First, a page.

Senior execs use CRMs to make management decisions, so their interests can end up having a disproportionate share of airtime when it comes to CRM functionality. But setting business strategy and making sales are not the same discipline, and don’t have the same drivers. 

However, because CRMs are a significant investment of time, energy and money, organisations can become overly invested in their success. They’ve spent too much on the solution, gone too far down the CRM road, and the CRM cannot be allowed to fail.

When this situation arises, it can become challenging (even career threatening) for a sales leader to point out that a CRM isn’t working for their team. Their fellow senior execs are likely to push back, saying they need data to manage the business and CRMs get people to enter data, and there would be payback if only salespeople would use the CRM more consistently. Senior execs come to feel that the CRM is a necessity, whether or not it helps the sales team sell, and the inadequacy of the system becomes reframed as the inadequacies of the sales team. 

But Nancy disagrees. She writes: “I have a secret. Come closer so I can whisper it, “IF CRM HELPED SALESPEOPLE IN A SUBSTANTIAL WAY, YOU WOULDN’T HAVE TO CONVINCE THEM TO USE IT.” And she is inarguably right. Well-conceived, well designed tools sell themselves. People don’t need to be trained to use them because they’re so intuitive, and they don’t need to be convinced to use them because the benefits are self-evident.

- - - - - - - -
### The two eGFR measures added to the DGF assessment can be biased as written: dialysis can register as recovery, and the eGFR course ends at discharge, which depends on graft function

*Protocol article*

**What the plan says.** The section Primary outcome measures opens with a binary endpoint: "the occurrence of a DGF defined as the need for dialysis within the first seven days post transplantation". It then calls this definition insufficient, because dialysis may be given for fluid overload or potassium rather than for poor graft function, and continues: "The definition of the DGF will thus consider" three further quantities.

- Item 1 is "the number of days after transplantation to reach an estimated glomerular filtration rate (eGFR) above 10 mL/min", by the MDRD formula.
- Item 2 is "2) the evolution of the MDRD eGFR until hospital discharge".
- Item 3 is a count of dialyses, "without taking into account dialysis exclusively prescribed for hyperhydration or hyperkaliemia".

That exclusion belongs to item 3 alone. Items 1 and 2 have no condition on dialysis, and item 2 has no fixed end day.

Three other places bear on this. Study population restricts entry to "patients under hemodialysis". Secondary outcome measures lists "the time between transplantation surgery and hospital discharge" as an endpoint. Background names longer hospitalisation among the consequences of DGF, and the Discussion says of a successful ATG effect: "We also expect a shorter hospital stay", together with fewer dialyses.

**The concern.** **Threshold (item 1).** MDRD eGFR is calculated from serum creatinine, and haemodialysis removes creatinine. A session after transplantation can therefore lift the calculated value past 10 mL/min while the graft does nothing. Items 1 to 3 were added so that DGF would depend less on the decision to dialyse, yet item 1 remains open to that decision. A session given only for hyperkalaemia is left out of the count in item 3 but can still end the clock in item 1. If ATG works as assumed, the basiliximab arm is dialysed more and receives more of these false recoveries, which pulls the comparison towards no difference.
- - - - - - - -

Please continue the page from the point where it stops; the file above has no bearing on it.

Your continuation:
How to solve the problem

So, you suspect your CRM isn’t helping your sales team sell. How do you make a business case for change? 

  1. Ask your team how they feel
  • Do your team see any value in the CRM for themselves. 
  • Does it help them sell? 
  • What do they like about it?
  • What do they not like? 
  • How often do they use it?

  1. Ask your team what they need 

Ask your reps what they need to sell more. 

Then ask yourself / your CRM experts if the CRM you have offers them that support. 

Many reps care about being able to access the following info fast:

  • Customer notes from the last call/ visit and actions taken as a  result.
  • Customer spend.
  • When their last purchase was.
  • Invoices when they get an invoice query
  • The margin on an account so they know which customers are most profitable 
  • Biggest selling products.
  • Customers who are growing and customers who are declining.
  • Popular and unpopular product.
  • Their own targets and sales. 

The quickest way to get your reps’ buy in to a new tool is to show you’ve listened to their needs and given them something they really want.

  1. Ask if your business model is aligned to your CRM’s strengths

CRMs work better for some businesses than others. 

  • They’re ideal for high ticket sales, that require many marketing touchpoints to convert.
  • They’re not so hot for businesses with large inventories and regular repeat customers.
  • They’re also not great for organisations with sales teams who are often on the road. 

We’ve put together a useful guide with a few more things to consider when you’re frustrated with your CRM and looking for a better solution. This should help you make a compelling business case for a sales performance tool to help your sales team sell more.